Bungie’s recent launch of Destiny 2: Shadowkeep has got us reminiscing about the original Activision Blizzard/Bungie collab’s second installment in the franchise.
Even though it’s the latest add on, Shadowkeep, which really brings Bungie’s vision for Destiny to the forefront, Destiny 2 was easily the biggest game of 2017.
Somehow it managed to achieve some pretty major commercial success (at one point in September 2017 over 1.2 million gamers across the world were playing the game at exactly the same time), along with some not too shabby critical acclaim.
It also had quite an impact on popular culture.
Antonio Brown, now playing for the reigning Super Bowl Champions and favorites to win the Super Bowl LIV, the New England Patriots, memorably tried to recreate a Destiny 2 titan dance during a touchdown. Although the dance didn’t come to fruition on the field, Bungie made up for the disappointment by releasing a pre-recorded locker room version of the dance on social media.
Then there were the numerous references hidden in an episode of the popular animated TV series, American Dad. The references may have gone straight over the heads of non-gamers watching the show, but Destiny 2 fans quickly took to Reddit to share their delight and the easter eggs they’d spotted.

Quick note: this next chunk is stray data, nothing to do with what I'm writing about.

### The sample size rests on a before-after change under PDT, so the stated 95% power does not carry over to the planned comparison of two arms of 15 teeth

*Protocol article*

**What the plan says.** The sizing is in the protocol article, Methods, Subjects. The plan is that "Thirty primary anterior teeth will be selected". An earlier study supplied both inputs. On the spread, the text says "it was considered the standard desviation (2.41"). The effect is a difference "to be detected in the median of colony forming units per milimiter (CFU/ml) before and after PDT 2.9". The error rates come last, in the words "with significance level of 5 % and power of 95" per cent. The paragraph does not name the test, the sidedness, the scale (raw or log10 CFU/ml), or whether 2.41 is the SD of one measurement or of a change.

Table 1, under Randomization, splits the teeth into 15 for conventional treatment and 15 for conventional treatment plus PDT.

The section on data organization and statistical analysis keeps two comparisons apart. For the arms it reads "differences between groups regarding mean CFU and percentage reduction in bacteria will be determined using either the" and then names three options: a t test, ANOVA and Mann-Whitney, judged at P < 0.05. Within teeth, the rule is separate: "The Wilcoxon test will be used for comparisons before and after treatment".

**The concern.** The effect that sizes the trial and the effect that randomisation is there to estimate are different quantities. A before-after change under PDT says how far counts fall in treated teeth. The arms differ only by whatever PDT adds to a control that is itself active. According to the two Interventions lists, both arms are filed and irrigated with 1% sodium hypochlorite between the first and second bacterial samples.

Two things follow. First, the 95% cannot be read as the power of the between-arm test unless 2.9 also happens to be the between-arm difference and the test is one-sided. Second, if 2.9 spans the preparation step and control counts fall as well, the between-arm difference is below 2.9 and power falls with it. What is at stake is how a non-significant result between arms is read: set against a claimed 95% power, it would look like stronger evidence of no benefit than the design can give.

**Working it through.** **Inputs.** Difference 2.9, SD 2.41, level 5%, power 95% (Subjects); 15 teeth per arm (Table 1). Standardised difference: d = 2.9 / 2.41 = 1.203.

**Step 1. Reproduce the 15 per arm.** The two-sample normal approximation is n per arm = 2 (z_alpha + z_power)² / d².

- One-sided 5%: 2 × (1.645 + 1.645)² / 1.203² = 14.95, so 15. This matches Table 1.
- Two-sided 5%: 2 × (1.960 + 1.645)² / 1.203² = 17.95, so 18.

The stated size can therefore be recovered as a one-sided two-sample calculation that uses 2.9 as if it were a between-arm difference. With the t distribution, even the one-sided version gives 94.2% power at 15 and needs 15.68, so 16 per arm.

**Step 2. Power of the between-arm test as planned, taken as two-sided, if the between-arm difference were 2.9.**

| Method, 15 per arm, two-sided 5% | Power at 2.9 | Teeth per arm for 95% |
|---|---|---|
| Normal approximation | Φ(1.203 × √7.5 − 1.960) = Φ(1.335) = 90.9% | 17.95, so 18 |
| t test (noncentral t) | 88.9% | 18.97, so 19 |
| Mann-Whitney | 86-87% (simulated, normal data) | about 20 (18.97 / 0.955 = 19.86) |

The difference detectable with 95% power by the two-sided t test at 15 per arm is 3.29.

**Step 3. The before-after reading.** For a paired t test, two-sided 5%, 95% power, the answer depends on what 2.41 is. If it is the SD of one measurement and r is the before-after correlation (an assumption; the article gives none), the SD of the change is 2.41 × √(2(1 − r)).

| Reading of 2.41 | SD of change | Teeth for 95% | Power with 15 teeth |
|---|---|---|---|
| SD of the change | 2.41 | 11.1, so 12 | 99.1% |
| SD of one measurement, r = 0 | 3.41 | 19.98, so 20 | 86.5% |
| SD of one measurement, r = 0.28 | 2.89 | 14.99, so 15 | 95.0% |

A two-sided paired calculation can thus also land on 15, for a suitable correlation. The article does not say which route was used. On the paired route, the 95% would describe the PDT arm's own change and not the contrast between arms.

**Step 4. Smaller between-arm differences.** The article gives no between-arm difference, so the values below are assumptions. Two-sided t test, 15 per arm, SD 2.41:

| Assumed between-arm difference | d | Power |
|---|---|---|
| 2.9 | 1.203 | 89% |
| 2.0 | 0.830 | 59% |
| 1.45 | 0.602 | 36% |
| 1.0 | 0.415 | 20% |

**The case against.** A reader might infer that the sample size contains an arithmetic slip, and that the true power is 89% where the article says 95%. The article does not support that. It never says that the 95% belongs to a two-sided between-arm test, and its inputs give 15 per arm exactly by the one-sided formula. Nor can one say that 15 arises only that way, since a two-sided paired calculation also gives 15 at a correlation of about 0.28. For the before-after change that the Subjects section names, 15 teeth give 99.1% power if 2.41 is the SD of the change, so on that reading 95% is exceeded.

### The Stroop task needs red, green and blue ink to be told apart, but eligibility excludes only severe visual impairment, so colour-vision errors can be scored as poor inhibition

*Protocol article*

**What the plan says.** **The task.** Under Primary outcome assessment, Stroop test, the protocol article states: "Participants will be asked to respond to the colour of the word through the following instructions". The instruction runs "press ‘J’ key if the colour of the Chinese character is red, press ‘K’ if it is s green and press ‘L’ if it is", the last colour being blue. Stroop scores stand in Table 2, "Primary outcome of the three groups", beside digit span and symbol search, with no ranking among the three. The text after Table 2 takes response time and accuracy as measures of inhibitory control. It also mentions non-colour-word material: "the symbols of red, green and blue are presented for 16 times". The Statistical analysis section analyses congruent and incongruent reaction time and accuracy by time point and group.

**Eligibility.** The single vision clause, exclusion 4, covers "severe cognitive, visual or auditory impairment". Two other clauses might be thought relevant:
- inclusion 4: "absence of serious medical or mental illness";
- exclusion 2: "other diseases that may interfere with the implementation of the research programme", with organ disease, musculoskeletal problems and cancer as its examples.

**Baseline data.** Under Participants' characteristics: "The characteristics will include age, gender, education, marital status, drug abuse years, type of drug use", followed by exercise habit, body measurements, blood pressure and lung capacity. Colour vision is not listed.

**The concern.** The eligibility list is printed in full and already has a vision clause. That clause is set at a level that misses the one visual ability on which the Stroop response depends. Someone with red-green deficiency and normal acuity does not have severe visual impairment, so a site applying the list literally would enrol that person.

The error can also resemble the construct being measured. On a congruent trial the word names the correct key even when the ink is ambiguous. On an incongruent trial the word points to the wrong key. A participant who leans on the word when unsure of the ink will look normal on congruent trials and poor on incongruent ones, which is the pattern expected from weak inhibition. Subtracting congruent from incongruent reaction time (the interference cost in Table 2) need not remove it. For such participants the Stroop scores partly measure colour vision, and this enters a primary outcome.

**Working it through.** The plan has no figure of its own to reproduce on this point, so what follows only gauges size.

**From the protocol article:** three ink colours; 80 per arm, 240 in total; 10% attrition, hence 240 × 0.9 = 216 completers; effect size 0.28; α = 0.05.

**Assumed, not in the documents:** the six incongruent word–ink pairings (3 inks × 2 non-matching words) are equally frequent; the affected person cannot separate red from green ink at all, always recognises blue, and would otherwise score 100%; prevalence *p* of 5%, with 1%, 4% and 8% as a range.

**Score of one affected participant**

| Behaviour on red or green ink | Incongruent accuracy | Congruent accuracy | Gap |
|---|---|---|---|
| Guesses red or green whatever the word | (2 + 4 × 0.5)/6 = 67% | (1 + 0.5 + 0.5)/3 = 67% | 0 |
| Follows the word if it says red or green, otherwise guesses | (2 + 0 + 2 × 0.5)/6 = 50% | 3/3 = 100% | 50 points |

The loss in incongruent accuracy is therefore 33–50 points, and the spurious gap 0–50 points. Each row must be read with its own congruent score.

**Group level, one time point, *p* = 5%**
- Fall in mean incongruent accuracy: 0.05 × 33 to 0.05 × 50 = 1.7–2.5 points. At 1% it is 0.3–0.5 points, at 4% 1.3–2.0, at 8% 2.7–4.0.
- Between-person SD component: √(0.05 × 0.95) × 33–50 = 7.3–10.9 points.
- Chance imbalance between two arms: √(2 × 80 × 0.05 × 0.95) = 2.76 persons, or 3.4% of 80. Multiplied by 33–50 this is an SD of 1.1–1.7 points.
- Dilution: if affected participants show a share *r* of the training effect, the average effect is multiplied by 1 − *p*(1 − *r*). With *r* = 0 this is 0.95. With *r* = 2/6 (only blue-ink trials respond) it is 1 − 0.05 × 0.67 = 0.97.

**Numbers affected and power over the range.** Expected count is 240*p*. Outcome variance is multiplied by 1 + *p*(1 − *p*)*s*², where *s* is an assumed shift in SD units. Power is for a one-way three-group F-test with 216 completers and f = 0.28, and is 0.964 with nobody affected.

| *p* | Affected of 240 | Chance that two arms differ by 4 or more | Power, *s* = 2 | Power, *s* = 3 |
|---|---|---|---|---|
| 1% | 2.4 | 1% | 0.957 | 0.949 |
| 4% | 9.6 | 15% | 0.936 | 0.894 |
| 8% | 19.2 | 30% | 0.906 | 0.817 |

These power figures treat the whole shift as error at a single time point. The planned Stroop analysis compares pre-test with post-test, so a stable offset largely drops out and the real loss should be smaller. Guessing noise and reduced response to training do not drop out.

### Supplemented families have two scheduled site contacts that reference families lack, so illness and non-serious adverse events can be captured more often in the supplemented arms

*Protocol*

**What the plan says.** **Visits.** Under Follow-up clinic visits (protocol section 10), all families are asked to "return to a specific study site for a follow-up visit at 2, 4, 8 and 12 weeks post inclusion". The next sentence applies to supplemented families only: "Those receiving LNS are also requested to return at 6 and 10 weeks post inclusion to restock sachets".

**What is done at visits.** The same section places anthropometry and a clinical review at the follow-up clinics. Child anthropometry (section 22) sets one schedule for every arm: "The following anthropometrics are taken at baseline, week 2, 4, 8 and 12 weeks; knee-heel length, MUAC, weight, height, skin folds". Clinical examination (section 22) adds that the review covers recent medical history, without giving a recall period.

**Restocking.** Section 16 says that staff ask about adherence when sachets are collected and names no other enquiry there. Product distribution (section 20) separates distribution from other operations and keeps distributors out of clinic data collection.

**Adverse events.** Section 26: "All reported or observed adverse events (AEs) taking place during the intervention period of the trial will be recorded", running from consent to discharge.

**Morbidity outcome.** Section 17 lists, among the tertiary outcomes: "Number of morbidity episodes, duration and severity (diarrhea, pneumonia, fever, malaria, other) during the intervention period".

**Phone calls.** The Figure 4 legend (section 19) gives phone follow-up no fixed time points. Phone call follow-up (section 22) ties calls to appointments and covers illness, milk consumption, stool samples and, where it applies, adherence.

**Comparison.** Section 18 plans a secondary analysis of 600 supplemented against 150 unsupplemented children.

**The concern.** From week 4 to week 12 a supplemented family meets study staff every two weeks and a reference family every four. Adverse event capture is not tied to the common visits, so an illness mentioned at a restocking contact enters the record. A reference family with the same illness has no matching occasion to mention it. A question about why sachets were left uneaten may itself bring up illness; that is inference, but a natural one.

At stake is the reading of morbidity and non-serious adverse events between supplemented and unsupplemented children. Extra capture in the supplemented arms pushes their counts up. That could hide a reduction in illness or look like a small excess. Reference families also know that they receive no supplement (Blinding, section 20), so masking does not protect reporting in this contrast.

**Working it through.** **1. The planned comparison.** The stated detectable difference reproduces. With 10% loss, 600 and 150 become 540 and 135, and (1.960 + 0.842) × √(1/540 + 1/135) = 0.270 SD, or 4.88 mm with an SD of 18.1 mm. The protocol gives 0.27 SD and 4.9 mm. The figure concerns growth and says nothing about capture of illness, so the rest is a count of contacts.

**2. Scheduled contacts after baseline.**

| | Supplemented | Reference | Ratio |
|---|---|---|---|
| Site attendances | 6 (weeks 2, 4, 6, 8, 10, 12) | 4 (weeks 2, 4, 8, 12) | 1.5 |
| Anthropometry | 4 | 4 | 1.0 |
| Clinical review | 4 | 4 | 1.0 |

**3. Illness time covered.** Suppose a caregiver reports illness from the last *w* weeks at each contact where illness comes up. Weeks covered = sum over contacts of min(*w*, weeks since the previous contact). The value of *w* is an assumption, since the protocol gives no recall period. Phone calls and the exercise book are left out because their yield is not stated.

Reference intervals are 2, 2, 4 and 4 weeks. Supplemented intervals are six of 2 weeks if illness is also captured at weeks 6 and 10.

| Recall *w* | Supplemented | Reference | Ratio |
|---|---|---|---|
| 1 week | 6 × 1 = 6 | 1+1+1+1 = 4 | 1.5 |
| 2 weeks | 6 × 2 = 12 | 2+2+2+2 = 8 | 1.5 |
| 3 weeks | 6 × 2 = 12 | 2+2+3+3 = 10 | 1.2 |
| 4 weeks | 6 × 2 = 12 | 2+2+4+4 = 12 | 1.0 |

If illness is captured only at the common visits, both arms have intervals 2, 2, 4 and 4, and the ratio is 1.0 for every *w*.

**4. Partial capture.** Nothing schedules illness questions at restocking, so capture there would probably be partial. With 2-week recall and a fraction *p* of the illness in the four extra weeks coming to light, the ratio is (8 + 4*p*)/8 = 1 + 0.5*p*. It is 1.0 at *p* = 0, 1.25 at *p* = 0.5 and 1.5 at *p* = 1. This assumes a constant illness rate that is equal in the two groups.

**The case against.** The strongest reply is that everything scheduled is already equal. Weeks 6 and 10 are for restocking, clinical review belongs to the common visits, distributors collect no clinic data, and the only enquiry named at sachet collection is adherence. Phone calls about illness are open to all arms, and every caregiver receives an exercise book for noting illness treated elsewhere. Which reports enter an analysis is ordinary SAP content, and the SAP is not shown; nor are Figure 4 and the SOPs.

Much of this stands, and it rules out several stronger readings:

But how did the second installment in the Destiny universe get to be so successful? Let’s take a look…
How it was developed
After the successful release of the first installment of the franchise in September 2014, an expansion was released a year later in the form of The Taken King. Aware that the fresh new content provided by the add-on would only keep fans satisfied for so long, the preliminary work on Destiny 2 began in earnest during early 2015. The plan was to release it in the fall of 2016. However, several disruptions within Bungie HQ meant that the eagerly anticipated follow up had to be put on the backburner.
Bungie’s president, Harold Ryan, was removed from his post and former COO, Pete Parson, was appointed CEO of the company. Following such a major change of leadership, the company naturally underwent some serious restructuring to improve and support communication and collaboration across the board. This, combined with some issues with the development of Destiny 2 (the full details of which still haven’t surfaced), brought things to a halt.
In January 2016, just two seasons away from when the game was planned to be released, Luke Smith, the Game Director of Destiny 1 and its first expansion, was brought onto the team to get things moving again. Despite Smith being the best man for the job as far as freshening up the development went, Bungie knew they were asking for too much to have a fully-fledged game on the shelves within a matter of just eight months. They were also aware that both Destiny and The Taken King had almost run their course with content-hungry fans, so the decision was made to delay Destiny 2 once again. Instead, in its place, a second expansion, Rise of Iron, was released in September 2016.
Destiny 2 was finally unveiled to the world 6 months later in March 2017.